What I Have Seen And Heard
Published: February 23, 2006
I suspected that it would eventually come to my desk here in the Archdiocese of Atlanta because the same issue had already come to my attention in the Archdiocese of Chicago and then in the Diocese of Belleville. The issue of what is appropriate attire to wear in Church is a concern for many people. The same issue was even present for the ancient Church as attested to by the Letter of the Apostle James (Chapter 2:1-5).
People who express concern about this matter are people of real faith, and they deserve respect and Christian understanding. The topic, however, is fraught with difficulty. The norms that govern and set the standards for proper attire have changed significantly and repeatedly during the past generation.
Many of you may remember when a properly dressed gentleman was expected to wear a hat—felt in the winter and straw in summer. Ladies were expected to wear hats and gloves for all formal events. While some might lament the abandonment of such fashion, they are rarely followed today. Even business attire has been modified in the recent past. There is a clear shift to require or expect less and less formal attire in most situations. Whether this more casual practice is satisfactory to everyone is a question of debate and sometimes intense opinions—which prompts the e-mails and letters that occasionally comes to a bishop’s desk.
The Church is a public institution and subject to social mores and customs. This means that people who live in the society at-large typically take public customs into the Church. When all is said and done, the issue of what constitutes proper attire in Church has changed over the years. This is especially challenging for parents of young people who must persuade their youngsters to attend Church, but who may themselves have real qualms about the appropriateness of the dress of their children. The styles of young people change with even greater rapidity than clothing styles for the general population. Parents want their children to be properly dressed for Church, but how do they also allow their children to feel comfortable, to feel connected to their peers, and not to develop an aversion to going to Church simply because it always involves a painful encounter over apparel.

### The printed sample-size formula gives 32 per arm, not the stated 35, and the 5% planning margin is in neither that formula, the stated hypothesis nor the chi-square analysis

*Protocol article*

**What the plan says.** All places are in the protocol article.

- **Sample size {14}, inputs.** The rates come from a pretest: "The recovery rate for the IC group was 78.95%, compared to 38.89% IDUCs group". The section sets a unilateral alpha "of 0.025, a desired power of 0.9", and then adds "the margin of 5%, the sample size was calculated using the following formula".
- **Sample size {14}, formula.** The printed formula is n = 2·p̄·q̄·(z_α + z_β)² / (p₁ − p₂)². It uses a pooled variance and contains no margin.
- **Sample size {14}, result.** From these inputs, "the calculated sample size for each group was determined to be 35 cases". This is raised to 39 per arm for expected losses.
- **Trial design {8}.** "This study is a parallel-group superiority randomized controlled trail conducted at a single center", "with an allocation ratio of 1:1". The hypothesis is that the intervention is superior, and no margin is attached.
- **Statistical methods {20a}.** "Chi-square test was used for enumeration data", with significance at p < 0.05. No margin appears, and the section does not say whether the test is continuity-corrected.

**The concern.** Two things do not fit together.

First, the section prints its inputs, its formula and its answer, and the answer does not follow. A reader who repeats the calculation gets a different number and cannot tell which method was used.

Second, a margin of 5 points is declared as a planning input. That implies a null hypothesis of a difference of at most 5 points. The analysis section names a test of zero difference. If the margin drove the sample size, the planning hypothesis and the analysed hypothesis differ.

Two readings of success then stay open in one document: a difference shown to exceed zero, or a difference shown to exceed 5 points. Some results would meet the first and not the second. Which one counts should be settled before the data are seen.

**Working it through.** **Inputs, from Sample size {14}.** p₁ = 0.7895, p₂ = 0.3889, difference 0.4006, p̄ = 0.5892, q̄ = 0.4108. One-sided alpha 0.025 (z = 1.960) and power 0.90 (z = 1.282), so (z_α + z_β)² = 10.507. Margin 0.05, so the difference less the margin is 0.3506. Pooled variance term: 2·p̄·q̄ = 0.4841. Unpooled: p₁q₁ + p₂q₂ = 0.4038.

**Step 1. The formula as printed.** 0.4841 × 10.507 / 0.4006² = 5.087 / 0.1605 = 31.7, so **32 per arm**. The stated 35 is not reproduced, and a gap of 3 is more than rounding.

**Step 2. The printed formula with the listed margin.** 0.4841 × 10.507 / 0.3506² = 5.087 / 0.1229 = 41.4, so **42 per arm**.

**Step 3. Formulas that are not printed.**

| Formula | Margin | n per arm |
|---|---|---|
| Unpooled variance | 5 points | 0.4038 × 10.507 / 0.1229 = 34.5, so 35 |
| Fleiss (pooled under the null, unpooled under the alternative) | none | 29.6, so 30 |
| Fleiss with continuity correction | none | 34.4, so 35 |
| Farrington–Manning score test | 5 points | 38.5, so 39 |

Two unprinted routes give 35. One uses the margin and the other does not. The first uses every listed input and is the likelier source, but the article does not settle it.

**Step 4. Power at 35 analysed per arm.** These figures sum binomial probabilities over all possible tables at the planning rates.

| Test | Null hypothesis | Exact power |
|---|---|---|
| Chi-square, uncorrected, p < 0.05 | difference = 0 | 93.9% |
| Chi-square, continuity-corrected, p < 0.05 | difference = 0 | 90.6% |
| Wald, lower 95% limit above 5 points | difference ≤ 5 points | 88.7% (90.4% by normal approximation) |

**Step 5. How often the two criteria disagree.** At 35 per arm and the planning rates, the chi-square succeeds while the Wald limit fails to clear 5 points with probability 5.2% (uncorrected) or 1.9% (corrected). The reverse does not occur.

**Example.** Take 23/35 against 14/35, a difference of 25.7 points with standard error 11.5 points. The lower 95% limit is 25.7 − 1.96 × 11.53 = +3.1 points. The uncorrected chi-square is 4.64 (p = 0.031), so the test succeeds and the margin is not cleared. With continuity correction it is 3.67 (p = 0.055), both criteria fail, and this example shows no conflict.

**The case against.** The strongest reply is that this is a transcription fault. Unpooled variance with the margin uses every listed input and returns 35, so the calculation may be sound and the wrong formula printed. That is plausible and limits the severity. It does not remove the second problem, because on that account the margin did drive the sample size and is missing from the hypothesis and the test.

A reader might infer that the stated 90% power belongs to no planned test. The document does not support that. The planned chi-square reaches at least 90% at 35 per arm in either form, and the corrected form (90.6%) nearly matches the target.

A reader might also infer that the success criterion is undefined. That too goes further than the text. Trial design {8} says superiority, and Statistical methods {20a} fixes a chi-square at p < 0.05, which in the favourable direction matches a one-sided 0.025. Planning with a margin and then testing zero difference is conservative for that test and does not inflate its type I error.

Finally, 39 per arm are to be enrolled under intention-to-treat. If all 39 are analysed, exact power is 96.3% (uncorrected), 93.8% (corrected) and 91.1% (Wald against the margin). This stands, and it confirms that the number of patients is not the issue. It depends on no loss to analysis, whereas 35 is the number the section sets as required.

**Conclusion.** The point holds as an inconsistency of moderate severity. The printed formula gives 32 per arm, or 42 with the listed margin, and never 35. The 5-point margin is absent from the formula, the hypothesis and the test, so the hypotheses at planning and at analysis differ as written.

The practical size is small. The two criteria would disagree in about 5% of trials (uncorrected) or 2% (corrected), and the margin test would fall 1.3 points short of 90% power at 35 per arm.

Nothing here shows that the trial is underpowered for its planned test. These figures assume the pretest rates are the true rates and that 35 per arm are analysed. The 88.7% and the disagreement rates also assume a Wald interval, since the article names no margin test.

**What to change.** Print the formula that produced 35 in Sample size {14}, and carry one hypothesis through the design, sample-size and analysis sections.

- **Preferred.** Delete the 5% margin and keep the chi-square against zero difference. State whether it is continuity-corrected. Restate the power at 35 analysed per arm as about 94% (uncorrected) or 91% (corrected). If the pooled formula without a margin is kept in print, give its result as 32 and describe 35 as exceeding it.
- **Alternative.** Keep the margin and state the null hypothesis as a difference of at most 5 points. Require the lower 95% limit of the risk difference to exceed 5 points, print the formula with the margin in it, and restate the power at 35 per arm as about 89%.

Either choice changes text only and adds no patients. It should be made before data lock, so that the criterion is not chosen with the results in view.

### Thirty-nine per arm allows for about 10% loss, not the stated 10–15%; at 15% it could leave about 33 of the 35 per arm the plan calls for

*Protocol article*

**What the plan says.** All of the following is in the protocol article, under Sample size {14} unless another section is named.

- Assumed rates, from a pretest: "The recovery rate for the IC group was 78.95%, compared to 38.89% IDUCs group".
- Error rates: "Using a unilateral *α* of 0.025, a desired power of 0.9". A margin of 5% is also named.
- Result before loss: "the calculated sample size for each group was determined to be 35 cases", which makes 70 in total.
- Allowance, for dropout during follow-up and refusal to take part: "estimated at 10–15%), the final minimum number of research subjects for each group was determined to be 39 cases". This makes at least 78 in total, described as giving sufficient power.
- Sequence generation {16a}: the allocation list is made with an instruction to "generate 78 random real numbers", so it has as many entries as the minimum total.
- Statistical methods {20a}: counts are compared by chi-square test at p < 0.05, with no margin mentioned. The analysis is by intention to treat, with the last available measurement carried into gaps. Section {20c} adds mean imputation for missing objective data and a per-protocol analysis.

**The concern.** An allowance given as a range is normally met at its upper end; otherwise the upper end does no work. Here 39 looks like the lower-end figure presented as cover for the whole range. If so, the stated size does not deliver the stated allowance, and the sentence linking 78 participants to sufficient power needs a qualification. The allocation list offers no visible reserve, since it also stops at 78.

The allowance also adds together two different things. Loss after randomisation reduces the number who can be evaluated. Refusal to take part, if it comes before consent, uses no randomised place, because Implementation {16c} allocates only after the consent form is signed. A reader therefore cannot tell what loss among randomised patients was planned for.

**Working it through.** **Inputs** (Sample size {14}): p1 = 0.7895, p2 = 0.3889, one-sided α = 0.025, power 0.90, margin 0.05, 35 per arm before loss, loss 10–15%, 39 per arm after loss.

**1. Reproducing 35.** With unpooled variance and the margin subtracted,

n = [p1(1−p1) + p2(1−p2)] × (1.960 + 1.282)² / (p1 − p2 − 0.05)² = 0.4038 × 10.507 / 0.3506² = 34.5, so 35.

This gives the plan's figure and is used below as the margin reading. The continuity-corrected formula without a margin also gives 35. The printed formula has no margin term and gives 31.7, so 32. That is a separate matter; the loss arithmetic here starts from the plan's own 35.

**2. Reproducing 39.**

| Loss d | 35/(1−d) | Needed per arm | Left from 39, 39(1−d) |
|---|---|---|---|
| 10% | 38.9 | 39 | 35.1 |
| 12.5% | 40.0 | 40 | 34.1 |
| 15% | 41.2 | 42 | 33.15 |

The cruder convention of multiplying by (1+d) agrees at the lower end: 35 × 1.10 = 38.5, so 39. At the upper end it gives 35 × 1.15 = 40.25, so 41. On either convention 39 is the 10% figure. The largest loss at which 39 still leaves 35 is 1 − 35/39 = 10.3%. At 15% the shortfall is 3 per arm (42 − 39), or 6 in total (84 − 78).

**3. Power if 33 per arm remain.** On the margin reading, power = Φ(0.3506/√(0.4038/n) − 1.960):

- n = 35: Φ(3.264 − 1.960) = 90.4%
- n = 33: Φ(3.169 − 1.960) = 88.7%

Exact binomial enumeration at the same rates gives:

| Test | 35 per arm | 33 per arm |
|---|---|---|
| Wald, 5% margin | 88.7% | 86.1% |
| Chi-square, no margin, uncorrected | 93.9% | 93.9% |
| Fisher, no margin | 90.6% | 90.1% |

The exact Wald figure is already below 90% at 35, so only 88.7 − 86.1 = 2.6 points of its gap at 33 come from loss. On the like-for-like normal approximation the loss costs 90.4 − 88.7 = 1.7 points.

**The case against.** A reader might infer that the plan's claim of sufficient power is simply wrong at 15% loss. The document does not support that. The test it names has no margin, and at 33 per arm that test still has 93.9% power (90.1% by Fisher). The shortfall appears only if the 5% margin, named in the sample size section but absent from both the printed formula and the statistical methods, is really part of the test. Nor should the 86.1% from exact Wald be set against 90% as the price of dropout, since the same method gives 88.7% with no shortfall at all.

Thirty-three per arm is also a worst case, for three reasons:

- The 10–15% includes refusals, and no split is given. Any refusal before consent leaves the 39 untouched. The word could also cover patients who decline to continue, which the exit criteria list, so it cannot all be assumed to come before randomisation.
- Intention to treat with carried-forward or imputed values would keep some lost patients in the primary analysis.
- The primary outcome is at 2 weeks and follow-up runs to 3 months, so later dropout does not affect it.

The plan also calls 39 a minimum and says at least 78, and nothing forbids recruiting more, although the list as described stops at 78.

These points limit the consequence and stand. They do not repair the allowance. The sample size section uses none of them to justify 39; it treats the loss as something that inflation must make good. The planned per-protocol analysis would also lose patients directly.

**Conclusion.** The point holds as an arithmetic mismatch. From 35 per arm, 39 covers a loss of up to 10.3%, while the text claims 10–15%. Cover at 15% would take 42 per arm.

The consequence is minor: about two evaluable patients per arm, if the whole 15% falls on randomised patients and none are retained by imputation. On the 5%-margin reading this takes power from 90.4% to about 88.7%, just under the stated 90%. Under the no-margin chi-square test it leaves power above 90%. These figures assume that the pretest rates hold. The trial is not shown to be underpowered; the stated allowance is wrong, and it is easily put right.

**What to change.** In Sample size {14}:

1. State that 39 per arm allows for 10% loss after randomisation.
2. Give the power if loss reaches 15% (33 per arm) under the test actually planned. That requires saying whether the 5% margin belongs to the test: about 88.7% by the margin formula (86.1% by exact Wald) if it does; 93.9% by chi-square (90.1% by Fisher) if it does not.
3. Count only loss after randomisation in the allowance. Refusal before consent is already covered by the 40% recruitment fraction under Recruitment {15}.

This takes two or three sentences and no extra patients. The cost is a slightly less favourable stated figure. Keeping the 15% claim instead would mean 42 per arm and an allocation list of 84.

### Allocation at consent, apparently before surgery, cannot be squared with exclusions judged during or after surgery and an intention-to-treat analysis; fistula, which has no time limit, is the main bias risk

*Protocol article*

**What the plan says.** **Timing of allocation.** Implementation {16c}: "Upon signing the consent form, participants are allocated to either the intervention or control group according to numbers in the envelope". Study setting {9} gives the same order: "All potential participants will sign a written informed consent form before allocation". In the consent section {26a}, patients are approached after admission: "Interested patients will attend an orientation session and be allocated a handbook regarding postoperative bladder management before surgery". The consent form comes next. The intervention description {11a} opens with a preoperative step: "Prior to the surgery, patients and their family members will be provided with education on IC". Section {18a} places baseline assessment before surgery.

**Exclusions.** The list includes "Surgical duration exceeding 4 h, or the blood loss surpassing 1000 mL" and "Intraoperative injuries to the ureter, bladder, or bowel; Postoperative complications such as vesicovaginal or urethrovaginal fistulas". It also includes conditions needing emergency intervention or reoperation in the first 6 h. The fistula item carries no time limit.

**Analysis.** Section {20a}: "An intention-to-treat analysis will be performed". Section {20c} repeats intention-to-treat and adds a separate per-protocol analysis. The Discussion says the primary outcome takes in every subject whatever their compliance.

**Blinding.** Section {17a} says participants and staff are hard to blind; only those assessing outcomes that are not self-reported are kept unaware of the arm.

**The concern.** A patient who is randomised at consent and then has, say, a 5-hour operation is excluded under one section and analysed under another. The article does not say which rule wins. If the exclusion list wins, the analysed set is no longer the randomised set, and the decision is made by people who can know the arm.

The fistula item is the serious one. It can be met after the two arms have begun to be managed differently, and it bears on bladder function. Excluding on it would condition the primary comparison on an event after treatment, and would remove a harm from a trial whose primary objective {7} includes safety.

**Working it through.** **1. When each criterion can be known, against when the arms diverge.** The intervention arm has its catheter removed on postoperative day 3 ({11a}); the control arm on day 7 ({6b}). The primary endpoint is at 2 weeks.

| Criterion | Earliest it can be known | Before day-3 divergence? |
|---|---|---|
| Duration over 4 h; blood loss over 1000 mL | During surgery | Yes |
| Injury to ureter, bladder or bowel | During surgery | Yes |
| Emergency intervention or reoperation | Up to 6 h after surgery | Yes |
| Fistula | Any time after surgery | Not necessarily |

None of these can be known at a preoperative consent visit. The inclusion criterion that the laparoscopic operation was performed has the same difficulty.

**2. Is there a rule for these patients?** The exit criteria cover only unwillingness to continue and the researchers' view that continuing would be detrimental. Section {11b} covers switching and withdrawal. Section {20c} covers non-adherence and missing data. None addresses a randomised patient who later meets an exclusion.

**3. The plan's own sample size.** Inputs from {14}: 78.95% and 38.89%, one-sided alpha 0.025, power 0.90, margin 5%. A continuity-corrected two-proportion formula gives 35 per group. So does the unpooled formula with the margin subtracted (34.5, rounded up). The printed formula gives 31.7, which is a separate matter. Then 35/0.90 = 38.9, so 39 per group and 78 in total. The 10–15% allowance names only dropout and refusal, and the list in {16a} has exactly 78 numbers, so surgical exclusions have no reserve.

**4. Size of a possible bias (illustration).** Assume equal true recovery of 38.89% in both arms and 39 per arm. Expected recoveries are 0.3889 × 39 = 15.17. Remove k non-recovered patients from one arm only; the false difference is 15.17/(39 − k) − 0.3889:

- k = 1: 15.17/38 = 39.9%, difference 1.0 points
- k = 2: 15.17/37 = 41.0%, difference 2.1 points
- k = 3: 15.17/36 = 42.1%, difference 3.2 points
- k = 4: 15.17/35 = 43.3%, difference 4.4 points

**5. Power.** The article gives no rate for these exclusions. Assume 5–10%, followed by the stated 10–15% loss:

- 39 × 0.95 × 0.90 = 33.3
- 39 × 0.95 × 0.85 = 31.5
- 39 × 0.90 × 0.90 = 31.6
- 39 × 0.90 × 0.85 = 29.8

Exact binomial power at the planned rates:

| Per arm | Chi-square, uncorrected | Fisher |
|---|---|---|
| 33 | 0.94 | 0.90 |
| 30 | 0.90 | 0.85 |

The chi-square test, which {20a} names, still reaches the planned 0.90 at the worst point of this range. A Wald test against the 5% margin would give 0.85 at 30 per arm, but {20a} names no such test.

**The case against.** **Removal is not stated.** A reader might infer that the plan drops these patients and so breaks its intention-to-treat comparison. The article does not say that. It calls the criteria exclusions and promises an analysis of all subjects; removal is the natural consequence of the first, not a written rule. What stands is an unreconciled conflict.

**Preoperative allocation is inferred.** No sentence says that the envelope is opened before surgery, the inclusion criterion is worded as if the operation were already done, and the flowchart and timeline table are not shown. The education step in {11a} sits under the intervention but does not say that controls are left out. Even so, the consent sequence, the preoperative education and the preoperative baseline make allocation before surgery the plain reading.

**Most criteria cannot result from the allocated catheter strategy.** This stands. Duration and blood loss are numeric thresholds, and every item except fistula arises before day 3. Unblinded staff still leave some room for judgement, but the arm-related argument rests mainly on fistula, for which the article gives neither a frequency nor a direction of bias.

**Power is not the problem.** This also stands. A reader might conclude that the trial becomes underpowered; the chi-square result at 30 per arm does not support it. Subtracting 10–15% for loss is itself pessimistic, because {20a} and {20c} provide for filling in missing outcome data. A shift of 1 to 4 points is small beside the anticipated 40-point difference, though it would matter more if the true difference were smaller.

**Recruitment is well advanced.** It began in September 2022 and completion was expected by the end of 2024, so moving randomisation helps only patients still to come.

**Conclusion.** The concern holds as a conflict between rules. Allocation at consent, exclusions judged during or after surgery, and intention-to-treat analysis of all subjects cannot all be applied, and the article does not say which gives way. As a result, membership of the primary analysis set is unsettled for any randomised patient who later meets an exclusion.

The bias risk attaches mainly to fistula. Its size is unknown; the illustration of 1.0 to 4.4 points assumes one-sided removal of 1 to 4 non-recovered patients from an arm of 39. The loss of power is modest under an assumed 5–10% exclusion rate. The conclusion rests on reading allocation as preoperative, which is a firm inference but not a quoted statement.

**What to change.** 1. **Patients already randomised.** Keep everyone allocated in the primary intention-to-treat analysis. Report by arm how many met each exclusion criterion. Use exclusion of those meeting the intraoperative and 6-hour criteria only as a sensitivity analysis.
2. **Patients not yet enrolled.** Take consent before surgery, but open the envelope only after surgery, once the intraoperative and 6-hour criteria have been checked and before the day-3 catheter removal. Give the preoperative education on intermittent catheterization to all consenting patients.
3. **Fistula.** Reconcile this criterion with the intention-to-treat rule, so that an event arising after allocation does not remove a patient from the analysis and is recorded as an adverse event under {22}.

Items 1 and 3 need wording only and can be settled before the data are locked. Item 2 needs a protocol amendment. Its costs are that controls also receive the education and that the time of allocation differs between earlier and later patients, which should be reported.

As the pastor of this local Church, I must confess that I have never been offended or scandalized by any attire that I have seen our kids wear to Church. I am so happy to see them at Mass that I generally don’t even notice what they are wearing. When I see those bright faces, I am grateful that these young people are found within the warm embrace of the Church. Braces and flip-flops are welcome wherever I am celebrant.
Now a word to our youngsters: Your parents are trying to prepare you for life and part of that preparation must be to instill you with good manners. Dress is a sign that speaks to you and to your friends. That’s why you like certain jeans, why you wear your hair in particular styles, why you reject last year’s fashions. When Mom and Dad want you to dress in a certain way to attend Church, they want your clothing to speak to the entire community of the Church. It’s important for you and your parents to speak to one another—in love—about this issue. You must listen to them—and hopefully they will listen to you. It’s part of being a family. It’s part of growing up.
Because the Archbishop is usually not in the kitchen when these conversations take place, he wants you to know that he will always welcome you, Mom and Dad with a smile on his face because he knows that you have done the best that you can to bring changing styles and traditions into Church. Such conversations will continue to take place since they have such a longstanding history without having ever been completely settled!